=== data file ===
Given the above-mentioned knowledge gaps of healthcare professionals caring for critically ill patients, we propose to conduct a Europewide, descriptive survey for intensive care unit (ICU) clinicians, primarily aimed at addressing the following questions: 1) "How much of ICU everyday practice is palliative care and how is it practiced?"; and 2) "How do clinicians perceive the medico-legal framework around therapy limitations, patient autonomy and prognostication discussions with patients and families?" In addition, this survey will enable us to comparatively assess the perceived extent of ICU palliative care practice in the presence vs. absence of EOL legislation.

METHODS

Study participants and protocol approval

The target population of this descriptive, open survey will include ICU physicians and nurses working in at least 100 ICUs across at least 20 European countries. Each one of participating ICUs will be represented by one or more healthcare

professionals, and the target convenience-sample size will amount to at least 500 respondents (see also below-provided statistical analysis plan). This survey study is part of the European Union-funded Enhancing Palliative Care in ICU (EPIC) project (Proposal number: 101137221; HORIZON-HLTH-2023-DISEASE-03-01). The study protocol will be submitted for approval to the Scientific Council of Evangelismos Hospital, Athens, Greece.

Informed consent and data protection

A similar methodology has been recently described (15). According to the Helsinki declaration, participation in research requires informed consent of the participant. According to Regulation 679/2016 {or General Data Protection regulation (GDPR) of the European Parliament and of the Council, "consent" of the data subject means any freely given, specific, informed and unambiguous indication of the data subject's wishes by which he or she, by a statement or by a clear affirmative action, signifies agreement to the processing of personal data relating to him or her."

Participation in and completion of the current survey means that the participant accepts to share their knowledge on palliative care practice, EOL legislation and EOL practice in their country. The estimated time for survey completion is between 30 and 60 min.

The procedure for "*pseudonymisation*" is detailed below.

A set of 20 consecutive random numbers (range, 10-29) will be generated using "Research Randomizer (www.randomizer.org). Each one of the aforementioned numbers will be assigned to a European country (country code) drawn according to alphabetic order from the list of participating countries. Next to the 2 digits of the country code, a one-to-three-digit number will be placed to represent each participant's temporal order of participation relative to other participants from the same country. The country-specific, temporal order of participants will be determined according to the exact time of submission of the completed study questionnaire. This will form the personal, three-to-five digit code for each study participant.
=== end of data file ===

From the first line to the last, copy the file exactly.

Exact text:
Given the above-mentioned knowledge gaps of healthcare professionals caring for critically ill patients, we propose to conduct a Europewide, descriptive survey for intensive care unit (ICU) clinicians, primarily aimed at addressing the following questions: 1) "How much of ICU everyday practice is palliative care and how is it practiced?"; and 2) "How do clinicians perceive the medico-legal framework around therapy limitations, patient autonomy and prognostication discussions with patients and families?" In addition, this survey will enable us to comparatively assess the perceived extent of ICU palliative care practice in the presence vs. absence of EOL legislation.

METHODS

Study participants and protocol approval

The target population of this descriptive, open survey will include ICU physicians and nurses working in at least 100 ICUs across at least 20 European countries. Each one of participating ICUs will be represented by one or more healthcare

professionals, and the target convenience-sample size will amount to at least 500 respondents (see also below-provided statistical analysis plan). This survey study is part of the European Union-funded Enhancing Palliative Care in ICU (EPIC) project (Proposal number: 101137221; HORIZON-HLTH-2023-DISEASE-03-01). The study protocol will be submitted for approval to the Scientific Council of Evangelismos Hospital, Athens, Greece.

Informed consent and data protection

A similar methodology has been recently described (15). According to the Helsinki declaration, participation in research requires informed consent of the participant. According to Regulation 679/2016 {or General Data Protection regulation (GDPR) of the European Parliament and of the Council, "consent" of the data subject means any freely given, specific, informed and unambiguous indication of the data subject's wishes by which he or she, by a statement or by a clear affirmative action, signifies agreement to the processing of personal data relating to him or her."

Participation in and completion of the current survey means that the participant accepts to share their knowledge on palliative care practice, EOL legislation and EOL practice in their country. The estimated time for survey completion is between 30 and 60 min.

The procedure for "*pseudonymisation*" is detailed below.

A set of 20 consecutive random numbers (range, 10-29) will be generated using "Research Randomizer (www.randomizer.org). Each one of the aforementioned numbers will be assigned to a European country (country code) drawn according to alphabetic order from the list of participating countries. Next to the 2 digits of the country code, a one-to-three-digit number will be placed to represent each participant's temporal order of participation relative to other participants from the same country. The country-specific, temporal order of participants will be determined according to the exact time of submission of the completed study questionnaire. This will form the personal, three-to-five digit code for each study participant.